Last Updated: Friday - 09/24/2010
Week of September 29, 2003
The call came gently, quietly
Fr. Paul Moret's path to the priesthood began with going to daily Mass
By BILL GLEN
WCR Staff Writer
It wasn't a bolt of lightning nor the sight of a burning bush that convinced Father Paul Moret to enter the seminary and dedicate his life to serving others.
It had more to do with his generous heart and the observations of others that revealed his true calling.
On Sept. 20, the archdiocese's vocations director told his story to a group of about 40 people who gathered at Camp Oselia for the annual vocations retreat.
Using an example from Matthew's Gospel that whatever you do for someone you do for God, Moret said discerning his own vocation came to him gradually.
"Service to others is one of the ways God speaks to our hearts," he said. "To challenge ourselves to do more is the power of God working in us.
"In my own vocation, there were many ways in which God spoke to me. It wasn't something so clear as, 'Paul, I want you to become a priest.'
"Sometimes I'm a little bit hesitant to share my vocations story because it's not a spectacular thing. Some people have spectacular vocation stories, but not me. Mine was more of a gentle leaning in a particular direction by God placing certain signs in my heart, such as my own attraction to the Eucharist."
Growing up, Moret recalled, going to Mass was a daily event. This exposure to the Eucharist was, he believes, one of the foundations of his own vocation.
"I believe God spoke to me through my failures.
"I believe God spoke to me through what other people said.
"One person in particular I used to work with said to me I would make a good priest. How he ever came up with that I don't know. He knew I went to church and he knew I was devoted to my faith," Moret said.
"I believe that was a way God spoke to me."
Service to others will help people discern their vocation in life. There is a lot each person has to give, he said.
"You don't have to do everything, but you should try and do something."
Moret then asked the audience to reflect upon their own service to others. He wanted them to look deep within themselves to see how serving has enhanced their lives, as a way of discerning their own vocation, possibly in religious life.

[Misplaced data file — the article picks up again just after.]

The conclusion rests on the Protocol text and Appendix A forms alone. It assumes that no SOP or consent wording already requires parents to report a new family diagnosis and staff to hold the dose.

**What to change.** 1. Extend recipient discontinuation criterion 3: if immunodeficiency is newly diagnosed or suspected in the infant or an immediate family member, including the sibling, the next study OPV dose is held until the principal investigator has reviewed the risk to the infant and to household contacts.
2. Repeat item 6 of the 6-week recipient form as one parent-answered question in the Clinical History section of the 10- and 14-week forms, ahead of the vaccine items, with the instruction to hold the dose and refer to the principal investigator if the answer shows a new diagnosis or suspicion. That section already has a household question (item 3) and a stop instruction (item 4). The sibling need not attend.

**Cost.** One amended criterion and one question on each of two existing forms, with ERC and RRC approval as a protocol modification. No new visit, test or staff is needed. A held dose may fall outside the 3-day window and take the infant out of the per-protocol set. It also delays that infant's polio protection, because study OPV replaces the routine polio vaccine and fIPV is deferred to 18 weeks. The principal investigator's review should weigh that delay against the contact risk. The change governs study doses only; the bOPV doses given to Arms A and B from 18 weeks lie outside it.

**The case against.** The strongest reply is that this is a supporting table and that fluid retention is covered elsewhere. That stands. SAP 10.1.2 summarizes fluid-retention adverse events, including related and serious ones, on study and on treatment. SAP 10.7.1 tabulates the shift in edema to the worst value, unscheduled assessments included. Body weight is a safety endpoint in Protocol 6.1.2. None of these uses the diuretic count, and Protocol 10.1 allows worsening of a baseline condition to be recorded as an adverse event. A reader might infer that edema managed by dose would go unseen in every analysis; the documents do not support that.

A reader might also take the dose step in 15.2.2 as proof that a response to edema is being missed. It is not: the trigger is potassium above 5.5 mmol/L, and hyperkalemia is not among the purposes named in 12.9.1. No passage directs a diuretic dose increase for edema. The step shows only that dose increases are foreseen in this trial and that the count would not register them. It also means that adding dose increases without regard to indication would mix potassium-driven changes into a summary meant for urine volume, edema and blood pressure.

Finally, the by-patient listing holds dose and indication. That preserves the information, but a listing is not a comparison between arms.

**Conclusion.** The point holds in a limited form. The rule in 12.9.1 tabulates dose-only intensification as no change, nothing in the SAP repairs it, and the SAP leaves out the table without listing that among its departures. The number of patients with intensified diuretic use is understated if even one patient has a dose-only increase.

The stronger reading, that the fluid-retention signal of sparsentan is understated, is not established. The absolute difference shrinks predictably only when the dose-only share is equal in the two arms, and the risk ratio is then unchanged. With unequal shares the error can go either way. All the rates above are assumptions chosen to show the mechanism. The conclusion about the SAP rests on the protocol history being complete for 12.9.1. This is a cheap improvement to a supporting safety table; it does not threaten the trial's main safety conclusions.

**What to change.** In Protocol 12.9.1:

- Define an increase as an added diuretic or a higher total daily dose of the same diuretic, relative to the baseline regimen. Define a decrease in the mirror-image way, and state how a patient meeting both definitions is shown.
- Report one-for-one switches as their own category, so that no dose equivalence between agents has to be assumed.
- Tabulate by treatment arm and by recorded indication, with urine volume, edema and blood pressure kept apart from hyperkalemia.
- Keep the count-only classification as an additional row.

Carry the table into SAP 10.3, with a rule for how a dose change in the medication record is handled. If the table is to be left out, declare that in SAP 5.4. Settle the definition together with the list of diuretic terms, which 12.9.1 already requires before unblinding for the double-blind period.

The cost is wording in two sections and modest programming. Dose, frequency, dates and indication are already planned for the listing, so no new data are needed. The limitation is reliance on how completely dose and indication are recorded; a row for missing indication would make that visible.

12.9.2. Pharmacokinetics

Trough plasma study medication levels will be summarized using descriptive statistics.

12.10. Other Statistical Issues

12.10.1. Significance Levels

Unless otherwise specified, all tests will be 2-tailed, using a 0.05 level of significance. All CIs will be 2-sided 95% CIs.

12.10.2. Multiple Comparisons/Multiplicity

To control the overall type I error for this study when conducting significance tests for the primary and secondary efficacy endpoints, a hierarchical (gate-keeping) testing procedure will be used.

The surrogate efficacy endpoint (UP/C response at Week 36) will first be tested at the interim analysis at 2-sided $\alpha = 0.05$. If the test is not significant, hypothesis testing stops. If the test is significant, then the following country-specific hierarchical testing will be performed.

"Serving is not always easy. Serving is hard," said 24-year-old Lyndsey Ferguson.
The Life-Vision Communications employee from St. Albert, was attending her first retreat.
"I'm working with Holy Family Parish and the life team and with my job at Life Vision, there is a lot of service to children, and just being Christ-like, I guess. It's being available for being Jesus' hands and feet."
Ferguson wondered exactly how she is supposed to serve God.
"It's humbling in a way, so you can hear him and be assertive to where he wants you to go. But where in the future, I'm not really sure. I'm trying to be really open to what God wants me to do," she said.
"I know I'm not made for the 9-to-5 world, so I'm letting God lead me one step at a time. I'd like to know right now, but he is not going to let me know.
Serving others is something 17-year-old Chris Vollman has done virtually his entire life.
And the Provost, Alta., Grade 12 student believes his first step out of high school will take him to St. Joseph's Seminary.
"This is my first time at Oselia but I attended Our Lady of Victory Camp near Bentley in 2000," he said.
Vollman began altar serving in Grade 4 and continues to serve as an adult.
"I'm thinking very much about joining the priesthood. Very much. After this year at St. Thomas Aquinas, I'll probably go to the seminary," he said.
"Serving has brought me closer to God in several ways.
"I dealt with my grandma's death this year. It's made me closer to God."